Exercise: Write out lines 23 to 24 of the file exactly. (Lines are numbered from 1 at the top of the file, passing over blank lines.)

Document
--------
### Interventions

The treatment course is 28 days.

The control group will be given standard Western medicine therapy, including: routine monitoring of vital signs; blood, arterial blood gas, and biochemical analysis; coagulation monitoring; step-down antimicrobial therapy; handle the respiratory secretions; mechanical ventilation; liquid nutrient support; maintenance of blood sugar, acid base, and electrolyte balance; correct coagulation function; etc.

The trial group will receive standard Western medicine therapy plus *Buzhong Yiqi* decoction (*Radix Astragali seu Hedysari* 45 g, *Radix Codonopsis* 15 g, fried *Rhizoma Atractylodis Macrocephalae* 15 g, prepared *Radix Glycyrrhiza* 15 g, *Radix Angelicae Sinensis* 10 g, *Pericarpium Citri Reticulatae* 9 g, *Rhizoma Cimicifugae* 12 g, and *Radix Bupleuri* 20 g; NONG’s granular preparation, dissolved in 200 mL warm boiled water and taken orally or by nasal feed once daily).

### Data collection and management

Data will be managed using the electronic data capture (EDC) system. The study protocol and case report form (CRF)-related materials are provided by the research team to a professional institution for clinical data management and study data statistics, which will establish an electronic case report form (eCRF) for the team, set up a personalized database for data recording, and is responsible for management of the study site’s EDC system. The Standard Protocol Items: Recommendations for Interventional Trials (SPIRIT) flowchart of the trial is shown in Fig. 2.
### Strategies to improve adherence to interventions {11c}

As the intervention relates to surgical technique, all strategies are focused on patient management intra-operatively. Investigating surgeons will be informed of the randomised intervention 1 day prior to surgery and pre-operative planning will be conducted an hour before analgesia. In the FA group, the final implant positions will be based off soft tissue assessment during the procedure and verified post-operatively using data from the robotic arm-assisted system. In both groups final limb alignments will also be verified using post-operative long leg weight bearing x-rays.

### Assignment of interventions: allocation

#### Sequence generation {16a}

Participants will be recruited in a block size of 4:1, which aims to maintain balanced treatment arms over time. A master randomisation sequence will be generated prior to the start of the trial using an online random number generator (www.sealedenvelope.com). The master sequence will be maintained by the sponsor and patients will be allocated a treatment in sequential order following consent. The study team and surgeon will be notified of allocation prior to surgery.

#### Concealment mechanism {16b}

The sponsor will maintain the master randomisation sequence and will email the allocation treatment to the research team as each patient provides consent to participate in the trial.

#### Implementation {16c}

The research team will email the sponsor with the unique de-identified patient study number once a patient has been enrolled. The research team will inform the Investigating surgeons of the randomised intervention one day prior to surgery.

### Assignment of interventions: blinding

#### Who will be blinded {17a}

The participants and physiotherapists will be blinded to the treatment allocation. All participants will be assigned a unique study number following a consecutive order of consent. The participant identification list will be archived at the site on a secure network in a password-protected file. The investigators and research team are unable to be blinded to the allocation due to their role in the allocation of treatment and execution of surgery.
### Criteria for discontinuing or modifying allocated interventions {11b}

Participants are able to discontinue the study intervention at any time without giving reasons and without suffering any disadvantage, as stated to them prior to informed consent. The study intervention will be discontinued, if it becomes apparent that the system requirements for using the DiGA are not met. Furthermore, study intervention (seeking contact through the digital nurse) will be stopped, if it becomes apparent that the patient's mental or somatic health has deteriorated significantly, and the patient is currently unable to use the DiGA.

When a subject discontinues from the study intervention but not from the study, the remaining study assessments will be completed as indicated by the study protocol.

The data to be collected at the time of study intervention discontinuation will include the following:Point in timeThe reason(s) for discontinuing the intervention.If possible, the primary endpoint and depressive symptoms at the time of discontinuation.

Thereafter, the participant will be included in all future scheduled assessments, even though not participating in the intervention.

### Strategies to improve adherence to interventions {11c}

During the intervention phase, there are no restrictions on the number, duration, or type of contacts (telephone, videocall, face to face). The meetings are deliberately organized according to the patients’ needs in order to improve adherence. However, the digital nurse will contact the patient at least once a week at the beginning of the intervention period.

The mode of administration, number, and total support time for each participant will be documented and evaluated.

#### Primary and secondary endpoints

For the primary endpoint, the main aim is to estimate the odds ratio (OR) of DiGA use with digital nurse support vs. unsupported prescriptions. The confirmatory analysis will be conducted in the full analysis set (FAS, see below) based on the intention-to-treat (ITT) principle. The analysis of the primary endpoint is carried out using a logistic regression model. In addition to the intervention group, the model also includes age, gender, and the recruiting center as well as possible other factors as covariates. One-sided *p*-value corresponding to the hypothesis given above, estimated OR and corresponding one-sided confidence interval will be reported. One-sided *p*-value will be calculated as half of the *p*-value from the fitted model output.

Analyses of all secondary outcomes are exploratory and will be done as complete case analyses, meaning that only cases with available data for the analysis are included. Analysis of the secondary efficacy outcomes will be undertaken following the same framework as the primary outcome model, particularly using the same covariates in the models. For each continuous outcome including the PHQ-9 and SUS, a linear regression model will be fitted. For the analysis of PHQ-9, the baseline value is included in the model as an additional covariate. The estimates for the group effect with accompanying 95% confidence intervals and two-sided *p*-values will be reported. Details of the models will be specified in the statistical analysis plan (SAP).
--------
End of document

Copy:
Thereafter, the participant will be included in all future scheduled assessments, even though not participating in the intervention.

### Strategies to improve adherence to interventions {11c}